We walk away slowly, we don't say anything.  I knew Tessa would mess things up somehow, she always does.  But I'm not even cross with her, I don't know why that is.  I'm scared of the hiding because it will burn so badly, but... it's like I don't care what they think anymore.  Maybe they aren't my real parents.  I should run away from home, I really should, that will teach them.  I won't go sewerside though, I'll go somewhere else where I can get a motorbike.

     In my room I look for a book to read.  We only have one computer, which is in the lounge, so I can't go and do research, and my phone isn't one of those that connects to the internet.  I send Billy a text message about being grounded and about an hour later she replies.  We have a text conversation which takes ages because she always takes forever to get back to me.  She says we weren't bad, that it's unnatural for parents to lock their bedroom door.  She says she never heard of any family where the parents lock their door all the time.  What are they hiding? she asks me.  What did you guys find in there anyway?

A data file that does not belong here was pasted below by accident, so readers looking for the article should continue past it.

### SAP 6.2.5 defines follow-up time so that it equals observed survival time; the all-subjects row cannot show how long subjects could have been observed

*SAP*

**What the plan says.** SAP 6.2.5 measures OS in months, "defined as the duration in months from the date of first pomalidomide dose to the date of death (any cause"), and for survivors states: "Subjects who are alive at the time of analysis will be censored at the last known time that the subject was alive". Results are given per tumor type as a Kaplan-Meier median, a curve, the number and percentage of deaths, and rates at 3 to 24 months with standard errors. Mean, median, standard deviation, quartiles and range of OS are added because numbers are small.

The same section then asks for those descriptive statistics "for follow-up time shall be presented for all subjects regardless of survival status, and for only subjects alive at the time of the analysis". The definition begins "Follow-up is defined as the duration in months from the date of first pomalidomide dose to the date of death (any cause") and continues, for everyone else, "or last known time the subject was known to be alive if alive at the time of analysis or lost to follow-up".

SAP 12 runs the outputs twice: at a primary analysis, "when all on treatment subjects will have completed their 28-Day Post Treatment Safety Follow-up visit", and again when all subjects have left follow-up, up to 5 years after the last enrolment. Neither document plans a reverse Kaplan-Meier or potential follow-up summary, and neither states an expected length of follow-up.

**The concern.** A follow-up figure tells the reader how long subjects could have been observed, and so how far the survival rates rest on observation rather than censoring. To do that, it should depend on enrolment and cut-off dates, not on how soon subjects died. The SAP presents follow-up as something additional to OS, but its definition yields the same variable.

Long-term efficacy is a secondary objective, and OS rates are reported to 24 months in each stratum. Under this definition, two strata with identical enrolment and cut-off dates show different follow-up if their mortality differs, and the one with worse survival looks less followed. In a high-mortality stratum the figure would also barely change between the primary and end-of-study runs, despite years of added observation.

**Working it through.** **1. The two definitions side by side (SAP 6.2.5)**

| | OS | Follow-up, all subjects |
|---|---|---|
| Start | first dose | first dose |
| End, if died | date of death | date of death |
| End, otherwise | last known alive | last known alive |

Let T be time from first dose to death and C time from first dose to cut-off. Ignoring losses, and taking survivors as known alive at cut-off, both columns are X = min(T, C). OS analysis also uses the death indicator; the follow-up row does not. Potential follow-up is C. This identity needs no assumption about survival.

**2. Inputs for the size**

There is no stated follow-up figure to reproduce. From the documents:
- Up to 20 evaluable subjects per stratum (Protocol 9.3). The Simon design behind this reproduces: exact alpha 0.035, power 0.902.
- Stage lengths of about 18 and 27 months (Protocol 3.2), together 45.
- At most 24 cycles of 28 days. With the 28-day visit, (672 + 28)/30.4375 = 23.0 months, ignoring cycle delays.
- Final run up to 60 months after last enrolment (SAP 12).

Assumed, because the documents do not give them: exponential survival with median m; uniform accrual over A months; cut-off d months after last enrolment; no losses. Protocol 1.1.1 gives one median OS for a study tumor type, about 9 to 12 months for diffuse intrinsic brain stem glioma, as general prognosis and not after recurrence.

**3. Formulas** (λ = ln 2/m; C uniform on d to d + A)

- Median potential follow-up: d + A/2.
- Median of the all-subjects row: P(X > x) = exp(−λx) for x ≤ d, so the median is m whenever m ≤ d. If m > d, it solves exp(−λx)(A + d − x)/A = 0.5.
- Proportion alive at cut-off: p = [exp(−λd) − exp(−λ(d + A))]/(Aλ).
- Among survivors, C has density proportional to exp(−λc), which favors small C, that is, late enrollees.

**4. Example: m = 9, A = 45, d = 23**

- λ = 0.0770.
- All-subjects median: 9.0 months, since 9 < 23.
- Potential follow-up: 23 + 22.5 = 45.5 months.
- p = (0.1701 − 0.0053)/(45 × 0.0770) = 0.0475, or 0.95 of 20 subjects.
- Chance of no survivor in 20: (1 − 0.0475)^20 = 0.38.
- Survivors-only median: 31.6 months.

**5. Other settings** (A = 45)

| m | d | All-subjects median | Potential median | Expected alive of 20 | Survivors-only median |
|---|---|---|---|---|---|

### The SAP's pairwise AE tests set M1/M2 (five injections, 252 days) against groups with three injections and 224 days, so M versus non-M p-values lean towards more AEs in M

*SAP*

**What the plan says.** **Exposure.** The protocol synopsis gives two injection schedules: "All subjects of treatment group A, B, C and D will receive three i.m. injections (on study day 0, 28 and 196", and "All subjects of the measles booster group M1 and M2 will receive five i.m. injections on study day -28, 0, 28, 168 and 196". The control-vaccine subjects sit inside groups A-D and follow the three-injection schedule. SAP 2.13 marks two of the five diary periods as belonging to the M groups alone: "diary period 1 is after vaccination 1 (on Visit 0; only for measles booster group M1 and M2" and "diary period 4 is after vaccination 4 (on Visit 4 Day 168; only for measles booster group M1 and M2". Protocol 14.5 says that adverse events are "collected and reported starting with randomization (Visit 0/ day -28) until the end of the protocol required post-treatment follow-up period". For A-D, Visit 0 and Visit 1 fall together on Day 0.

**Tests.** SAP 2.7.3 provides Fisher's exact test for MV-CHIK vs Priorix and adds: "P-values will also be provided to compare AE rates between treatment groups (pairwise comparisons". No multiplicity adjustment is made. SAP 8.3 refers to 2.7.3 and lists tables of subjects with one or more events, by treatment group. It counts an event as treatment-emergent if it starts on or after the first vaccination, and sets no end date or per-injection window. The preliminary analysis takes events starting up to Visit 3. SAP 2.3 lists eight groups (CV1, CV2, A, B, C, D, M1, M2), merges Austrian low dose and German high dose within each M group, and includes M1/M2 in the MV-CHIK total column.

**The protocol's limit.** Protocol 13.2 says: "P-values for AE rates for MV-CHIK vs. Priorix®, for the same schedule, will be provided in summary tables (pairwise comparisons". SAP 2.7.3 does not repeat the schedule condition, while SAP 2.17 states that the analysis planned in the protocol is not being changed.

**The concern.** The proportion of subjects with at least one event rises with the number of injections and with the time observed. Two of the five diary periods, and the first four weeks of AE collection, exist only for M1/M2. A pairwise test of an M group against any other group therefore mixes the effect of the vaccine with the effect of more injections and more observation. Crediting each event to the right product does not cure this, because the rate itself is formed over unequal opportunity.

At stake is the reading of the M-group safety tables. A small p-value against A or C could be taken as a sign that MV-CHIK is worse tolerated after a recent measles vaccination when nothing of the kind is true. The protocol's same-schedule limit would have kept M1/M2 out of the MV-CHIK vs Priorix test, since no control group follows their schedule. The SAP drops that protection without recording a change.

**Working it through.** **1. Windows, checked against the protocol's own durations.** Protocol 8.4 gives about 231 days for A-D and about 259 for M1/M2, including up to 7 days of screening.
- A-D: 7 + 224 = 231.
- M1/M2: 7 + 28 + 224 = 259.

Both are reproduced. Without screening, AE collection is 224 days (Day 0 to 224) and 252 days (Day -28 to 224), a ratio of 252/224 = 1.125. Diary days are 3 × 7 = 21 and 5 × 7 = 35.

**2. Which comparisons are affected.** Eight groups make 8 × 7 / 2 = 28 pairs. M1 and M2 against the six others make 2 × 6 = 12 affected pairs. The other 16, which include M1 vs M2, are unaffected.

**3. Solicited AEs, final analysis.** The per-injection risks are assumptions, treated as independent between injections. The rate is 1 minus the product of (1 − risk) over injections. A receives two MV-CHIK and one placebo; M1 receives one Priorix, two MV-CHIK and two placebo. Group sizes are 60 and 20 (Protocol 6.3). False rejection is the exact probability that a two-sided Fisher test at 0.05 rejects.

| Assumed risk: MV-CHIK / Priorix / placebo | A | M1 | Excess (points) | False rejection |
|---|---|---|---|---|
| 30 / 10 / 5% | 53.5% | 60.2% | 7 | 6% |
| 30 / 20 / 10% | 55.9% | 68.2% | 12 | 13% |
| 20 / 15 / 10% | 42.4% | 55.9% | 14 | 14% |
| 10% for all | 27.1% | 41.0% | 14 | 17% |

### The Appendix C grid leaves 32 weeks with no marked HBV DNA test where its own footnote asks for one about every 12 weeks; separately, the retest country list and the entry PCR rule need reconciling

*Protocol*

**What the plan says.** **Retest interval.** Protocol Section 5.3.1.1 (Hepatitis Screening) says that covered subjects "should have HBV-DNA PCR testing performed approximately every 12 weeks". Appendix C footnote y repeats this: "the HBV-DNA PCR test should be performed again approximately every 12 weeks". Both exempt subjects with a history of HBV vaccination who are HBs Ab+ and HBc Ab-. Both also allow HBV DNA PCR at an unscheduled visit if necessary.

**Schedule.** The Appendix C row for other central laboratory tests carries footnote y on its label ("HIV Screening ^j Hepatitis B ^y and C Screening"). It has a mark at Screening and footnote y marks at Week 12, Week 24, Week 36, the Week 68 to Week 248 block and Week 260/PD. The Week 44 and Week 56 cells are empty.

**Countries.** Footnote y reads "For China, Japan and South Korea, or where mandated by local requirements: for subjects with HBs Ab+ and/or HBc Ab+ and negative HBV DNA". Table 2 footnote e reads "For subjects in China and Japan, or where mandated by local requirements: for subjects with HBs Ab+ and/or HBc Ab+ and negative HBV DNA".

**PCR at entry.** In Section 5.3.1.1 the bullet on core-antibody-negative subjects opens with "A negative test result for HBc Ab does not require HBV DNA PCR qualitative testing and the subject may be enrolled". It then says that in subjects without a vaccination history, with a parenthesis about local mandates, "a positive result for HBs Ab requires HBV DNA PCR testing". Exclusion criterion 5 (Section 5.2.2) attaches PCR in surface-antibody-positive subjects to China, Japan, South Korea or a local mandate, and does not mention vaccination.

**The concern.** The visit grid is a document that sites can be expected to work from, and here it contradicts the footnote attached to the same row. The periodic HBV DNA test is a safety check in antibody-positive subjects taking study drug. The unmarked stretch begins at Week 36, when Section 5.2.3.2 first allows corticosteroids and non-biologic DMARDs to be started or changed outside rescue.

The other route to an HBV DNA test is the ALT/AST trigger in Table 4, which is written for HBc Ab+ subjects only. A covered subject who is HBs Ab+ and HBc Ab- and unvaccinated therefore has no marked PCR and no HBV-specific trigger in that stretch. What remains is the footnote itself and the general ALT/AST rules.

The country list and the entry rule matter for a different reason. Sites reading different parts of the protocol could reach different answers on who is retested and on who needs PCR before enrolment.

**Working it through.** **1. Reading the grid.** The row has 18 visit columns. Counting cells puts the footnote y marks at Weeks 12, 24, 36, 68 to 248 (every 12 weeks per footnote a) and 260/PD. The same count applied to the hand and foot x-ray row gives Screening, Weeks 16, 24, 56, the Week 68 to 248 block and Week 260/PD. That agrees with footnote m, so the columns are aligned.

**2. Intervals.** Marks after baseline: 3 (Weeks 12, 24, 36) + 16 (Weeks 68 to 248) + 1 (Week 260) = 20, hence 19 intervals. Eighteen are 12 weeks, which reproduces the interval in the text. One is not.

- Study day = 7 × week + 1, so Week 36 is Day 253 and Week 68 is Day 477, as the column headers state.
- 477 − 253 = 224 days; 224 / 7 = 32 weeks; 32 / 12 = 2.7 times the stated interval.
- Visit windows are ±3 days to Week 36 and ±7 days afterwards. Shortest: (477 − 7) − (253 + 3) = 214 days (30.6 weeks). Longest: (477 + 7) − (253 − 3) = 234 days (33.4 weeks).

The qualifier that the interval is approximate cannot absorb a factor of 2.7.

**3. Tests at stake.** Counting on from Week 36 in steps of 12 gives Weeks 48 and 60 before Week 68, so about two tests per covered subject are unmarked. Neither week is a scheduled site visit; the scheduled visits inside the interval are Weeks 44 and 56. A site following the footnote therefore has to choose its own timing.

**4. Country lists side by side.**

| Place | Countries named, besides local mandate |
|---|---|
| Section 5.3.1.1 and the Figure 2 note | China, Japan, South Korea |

I don't tell her.  I just say, Nah, nothing.  Which is a lie, but you have to tell lies sometimes, that's the truth.  And Tessa and I agreed that we wouldn't tell anyone.  Ever.

     I remember once, last year, I told Mrs Wilson about a hiding I got from Dad.  That was for stealing candy.  I told her how Mom said I ought to be ashamed of myself, that the way I was going I would more than likely end up in hell.  Mrs Wilson frowned and shook her head and looked sad.  Then she smiled this strange sad smile and patted my head softly.  She's a very nice old lady.  She said, God is love.  She said, God is not a person who sends people to a burning place, God is a force, and that force is love.  She said, All you need is love.  She was crying a little bit, I'm not sure why.